For Ben Henderson, Controversial Fights Are Nothing New (But Losing Them Is)

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For Ben Henderson, Controversial Fights Are Nothing New (But Losing Them Is)
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You didn’t think we were going to get through an entire Benson Henderson fight without a little controversy, did you?

Sorry, but that’s just not how he rolls.

Just as they seemingly always do after his fights, opinions differ on Henderson’s knockout loss to Rafael dos Anjos in the main event of Saturday night’s UFC Fight Night 49. Depending on whose social media ramblings you follow, a lot of things may or may not have happened.

Dos Anjos may or may not have stunned Henderson with a flying knee midway through the first round. Henderson may or may not have been out cold after dos Anjos dropped him with a left hook in the ensuing scramble. Referee Big John McCarthy may or may not have been a little quick to stop the fight, as Henderson may or may not have been grappling for position on the ground.

Bendo himself tried to take the high road at the post-fight press conference, but his painstakingly detailed description of events leading up to the stoppage sounded suspiciously like a fighter’s way of implying he got a raw deal.

“It was a flash knockout,” Henderson said, via MMAMania.com’s Geno Mrosko. “I remember dropping my back into the fence and I was like, ‘Oh, damn it, that didn't look good at all, that's a bad thing right there.’ [I] wanted to latch onto a single leg…push him up against the cage…let the cobwebs clear a little bit… But as soon as I start to come around and go onto the single leg, 'Big John' did his job.”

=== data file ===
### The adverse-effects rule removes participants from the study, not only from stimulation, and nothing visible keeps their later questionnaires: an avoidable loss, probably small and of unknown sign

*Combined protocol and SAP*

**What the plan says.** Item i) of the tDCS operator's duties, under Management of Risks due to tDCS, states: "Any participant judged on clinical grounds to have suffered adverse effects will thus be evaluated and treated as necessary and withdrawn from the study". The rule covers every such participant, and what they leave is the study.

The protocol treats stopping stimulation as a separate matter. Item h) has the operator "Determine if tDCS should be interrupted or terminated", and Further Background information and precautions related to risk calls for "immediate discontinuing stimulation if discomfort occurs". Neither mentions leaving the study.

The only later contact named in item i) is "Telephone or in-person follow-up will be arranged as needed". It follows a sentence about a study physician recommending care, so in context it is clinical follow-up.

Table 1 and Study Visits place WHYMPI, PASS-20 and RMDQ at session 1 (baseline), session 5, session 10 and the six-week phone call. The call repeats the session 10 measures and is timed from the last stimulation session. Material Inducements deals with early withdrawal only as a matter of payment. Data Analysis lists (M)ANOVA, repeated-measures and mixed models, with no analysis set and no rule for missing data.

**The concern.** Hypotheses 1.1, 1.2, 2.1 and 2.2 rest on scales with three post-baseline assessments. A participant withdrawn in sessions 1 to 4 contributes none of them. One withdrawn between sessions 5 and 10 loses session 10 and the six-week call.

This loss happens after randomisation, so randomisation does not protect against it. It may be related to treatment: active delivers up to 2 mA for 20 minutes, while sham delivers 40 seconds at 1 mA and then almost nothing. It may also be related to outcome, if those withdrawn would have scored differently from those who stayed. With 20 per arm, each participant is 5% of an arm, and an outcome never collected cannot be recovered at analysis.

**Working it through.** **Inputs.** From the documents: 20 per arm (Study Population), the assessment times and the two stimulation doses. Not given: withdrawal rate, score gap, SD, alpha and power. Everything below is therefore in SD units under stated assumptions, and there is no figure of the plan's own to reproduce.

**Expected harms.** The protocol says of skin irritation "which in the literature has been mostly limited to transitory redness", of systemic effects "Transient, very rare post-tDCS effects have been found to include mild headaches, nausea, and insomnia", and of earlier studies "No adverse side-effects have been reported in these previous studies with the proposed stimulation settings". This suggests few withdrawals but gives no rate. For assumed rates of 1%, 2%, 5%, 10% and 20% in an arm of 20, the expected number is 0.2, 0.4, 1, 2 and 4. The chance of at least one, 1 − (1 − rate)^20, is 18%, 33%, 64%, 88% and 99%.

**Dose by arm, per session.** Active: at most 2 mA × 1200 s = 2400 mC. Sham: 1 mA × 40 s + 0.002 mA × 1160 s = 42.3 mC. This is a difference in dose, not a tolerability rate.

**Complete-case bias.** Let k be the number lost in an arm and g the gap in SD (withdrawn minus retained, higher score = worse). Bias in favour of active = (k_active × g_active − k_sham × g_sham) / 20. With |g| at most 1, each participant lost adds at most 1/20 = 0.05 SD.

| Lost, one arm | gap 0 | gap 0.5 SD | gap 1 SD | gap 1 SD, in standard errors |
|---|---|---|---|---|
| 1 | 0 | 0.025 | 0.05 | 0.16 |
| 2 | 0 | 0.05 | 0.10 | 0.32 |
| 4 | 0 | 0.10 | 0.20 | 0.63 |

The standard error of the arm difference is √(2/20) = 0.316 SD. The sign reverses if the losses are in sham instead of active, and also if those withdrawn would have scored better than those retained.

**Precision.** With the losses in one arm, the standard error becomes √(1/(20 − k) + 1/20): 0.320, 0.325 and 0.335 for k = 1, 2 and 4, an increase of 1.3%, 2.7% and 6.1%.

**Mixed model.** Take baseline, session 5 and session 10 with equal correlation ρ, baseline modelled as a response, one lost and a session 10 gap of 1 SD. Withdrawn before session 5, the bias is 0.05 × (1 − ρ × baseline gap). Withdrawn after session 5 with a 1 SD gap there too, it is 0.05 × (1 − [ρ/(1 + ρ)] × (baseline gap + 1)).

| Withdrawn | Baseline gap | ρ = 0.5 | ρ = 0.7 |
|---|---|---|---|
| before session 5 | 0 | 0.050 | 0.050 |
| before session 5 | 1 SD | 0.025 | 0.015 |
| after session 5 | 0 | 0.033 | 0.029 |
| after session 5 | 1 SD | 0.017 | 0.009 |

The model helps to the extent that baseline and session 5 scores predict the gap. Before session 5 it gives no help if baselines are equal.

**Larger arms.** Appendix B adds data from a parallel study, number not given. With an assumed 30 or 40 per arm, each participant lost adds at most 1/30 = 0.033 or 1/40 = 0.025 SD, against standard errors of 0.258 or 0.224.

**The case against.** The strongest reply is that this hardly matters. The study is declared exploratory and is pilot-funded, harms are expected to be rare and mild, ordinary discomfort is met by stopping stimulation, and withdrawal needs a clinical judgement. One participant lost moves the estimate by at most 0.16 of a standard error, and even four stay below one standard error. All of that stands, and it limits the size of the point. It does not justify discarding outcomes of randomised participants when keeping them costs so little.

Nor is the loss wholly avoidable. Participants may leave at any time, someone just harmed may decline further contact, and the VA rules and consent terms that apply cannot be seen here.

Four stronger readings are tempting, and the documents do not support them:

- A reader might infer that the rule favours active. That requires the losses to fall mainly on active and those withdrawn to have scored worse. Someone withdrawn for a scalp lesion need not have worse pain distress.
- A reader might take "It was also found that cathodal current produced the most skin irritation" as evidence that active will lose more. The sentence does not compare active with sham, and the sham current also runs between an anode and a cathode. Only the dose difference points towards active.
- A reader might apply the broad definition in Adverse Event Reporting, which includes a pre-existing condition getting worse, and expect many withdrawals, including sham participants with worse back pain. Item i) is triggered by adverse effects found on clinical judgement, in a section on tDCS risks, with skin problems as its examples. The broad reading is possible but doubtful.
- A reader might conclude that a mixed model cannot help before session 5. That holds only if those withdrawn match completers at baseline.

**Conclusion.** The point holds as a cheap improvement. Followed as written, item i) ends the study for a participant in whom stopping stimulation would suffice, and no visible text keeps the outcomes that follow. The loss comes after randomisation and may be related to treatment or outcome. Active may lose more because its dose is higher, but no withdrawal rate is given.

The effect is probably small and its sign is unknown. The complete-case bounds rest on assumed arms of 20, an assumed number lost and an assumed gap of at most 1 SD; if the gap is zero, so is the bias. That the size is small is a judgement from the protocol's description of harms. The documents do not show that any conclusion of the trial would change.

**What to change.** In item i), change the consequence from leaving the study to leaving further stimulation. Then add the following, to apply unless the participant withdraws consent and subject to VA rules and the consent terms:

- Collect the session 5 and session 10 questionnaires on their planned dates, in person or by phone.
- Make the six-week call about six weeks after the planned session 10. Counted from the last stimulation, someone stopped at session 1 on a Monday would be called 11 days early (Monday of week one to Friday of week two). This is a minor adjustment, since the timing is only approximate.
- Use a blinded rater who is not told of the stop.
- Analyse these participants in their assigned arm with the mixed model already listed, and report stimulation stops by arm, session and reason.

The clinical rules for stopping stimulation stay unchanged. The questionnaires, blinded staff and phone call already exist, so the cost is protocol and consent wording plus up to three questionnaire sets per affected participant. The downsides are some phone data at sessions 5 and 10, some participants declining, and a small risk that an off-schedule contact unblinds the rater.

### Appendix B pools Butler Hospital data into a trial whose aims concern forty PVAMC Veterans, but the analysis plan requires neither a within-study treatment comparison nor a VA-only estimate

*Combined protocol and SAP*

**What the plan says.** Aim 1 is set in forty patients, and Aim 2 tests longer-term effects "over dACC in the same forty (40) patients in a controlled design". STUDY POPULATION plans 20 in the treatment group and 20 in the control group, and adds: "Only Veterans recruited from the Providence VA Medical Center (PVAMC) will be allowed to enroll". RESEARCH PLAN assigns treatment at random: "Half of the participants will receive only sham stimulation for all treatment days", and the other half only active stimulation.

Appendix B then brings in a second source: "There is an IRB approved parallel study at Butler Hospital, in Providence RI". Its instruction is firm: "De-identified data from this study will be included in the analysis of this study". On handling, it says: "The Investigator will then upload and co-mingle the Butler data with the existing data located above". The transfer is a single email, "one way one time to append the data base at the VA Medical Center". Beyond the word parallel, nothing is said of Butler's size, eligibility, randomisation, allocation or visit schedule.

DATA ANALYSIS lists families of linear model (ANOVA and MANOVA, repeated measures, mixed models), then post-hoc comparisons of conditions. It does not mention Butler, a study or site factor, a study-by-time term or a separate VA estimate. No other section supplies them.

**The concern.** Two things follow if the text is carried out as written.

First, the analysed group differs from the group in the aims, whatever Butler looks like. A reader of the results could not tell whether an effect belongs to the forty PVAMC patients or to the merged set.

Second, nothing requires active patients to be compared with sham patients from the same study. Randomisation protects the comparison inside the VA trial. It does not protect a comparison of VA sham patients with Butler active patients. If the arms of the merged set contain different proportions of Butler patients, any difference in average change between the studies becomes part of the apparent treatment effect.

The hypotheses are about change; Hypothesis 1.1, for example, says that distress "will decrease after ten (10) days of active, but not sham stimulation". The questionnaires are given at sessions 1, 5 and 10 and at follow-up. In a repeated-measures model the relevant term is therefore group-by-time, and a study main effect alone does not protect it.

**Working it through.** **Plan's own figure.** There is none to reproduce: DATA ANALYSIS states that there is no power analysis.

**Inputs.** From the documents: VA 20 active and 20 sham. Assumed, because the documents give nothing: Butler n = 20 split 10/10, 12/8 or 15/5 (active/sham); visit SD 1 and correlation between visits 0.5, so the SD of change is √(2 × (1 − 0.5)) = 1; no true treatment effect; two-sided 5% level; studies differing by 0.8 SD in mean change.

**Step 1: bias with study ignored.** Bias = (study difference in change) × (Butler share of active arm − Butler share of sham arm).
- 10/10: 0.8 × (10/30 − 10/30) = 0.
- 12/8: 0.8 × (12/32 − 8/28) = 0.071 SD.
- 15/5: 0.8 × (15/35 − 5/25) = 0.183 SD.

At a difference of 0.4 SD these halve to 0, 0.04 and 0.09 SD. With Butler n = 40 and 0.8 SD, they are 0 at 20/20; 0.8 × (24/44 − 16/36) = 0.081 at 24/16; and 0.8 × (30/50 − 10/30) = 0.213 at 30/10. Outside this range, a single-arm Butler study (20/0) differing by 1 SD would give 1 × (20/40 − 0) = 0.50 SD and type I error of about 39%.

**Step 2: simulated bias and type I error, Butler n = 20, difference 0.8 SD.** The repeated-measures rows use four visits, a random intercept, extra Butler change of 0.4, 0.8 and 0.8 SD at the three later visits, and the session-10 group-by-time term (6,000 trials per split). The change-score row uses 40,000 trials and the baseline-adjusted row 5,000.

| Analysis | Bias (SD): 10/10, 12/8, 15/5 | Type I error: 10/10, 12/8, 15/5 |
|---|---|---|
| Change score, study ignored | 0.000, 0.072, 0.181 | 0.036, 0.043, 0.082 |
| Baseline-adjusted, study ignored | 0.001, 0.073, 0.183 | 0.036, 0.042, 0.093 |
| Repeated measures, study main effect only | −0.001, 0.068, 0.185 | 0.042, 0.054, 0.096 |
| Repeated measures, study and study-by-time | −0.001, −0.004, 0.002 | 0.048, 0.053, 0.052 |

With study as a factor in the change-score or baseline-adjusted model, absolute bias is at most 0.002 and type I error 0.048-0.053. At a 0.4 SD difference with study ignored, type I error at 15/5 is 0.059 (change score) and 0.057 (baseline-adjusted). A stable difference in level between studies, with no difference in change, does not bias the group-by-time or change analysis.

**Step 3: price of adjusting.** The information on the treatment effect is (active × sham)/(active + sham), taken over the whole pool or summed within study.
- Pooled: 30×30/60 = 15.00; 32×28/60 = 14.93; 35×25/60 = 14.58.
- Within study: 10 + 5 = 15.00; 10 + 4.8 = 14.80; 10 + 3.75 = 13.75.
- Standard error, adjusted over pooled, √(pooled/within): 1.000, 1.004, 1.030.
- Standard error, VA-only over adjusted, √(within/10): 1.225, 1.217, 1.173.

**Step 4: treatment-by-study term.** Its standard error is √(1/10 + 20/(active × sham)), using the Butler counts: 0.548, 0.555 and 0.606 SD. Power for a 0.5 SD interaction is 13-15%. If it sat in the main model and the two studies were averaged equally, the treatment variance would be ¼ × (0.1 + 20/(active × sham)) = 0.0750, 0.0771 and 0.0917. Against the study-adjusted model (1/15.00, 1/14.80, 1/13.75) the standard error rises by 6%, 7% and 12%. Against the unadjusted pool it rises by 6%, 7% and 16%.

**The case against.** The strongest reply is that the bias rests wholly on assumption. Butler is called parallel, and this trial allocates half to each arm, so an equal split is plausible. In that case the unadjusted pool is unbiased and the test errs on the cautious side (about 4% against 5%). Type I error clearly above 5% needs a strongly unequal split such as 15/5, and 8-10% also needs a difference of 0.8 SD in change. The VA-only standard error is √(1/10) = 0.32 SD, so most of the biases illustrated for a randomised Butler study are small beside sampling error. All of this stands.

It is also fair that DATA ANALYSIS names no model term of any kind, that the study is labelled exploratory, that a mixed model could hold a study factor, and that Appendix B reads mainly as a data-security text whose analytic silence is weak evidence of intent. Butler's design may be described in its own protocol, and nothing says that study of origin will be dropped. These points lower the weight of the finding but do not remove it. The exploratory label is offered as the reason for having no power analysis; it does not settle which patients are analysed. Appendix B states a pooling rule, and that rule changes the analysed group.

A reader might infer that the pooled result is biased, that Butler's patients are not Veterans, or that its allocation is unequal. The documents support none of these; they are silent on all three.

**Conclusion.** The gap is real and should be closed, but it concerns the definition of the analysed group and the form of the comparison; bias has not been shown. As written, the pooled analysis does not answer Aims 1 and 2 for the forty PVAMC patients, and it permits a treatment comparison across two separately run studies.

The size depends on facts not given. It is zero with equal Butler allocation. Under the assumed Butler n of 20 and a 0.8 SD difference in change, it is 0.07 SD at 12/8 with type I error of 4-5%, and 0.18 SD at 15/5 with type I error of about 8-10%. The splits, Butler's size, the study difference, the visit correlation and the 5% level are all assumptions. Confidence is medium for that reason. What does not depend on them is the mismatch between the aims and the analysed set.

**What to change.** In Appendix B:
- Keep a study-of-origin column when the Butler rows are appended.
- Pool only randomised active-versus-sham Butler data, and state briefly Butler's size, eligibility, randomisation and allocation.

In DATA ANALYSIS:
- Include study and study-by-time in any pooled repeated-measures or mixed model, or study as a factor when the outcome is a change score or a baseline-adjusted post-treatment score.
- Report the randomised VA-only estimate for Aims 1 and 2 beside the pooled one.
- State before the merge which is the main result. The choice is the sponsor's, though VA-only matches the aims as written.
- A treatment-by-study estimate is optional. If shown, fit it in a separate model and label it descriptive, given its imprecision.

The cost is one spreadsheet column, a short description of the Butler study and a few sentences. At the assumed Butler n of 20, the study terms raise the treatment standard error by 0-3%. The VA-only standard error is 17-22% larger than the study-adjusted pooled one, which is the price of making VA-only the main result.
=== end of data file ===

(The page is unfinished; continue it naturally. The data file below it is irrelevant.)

So there you have it. Maybe Henderson was in deep trouble after that dos Anjos punch. Maybe not. Either way, it’s a good bet guys like Frankie Edgar, Gilbert Melendez and Josh Thomson didn’t shed any tears over his loss.

Truth is, Henderson’s been walking a fine line between winning and losing for the majority of his 11-fight UFC career. This outing was shorter than most—and this time he came out on the wrong end of the argument—but since his 155-pound title reign began in early 2012, he’s been no stranger to disputed outcomes.

Both of Henderson’s initial title fights against Edgar at UFCs 144 and 150 could’ve gone either way. His close bouts against Melendez and Thomson at UFC on Fox events in 2013-14 wrote the same story. Miraculously, he won all four by razor-close judges’ decisions (one unanimous, three split).

He’s emerged victorious from so many tight decisions that when he garnered that split verdict over Thomson in January, UFC President Dana White called it “typical” Bendo. Even the boss knows the drill at this point.

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The only of Henderson’s recent victories that didn’t leave some people grumbling were his wipeout of Nate Diaz in Dec. 2012 and his submission over Rustam Khabilov two-and-a-half months ago. In between, he lost his title to Anthony Pettis via first-round armbar, but the lion’s share of his outings have been far less clear-cut.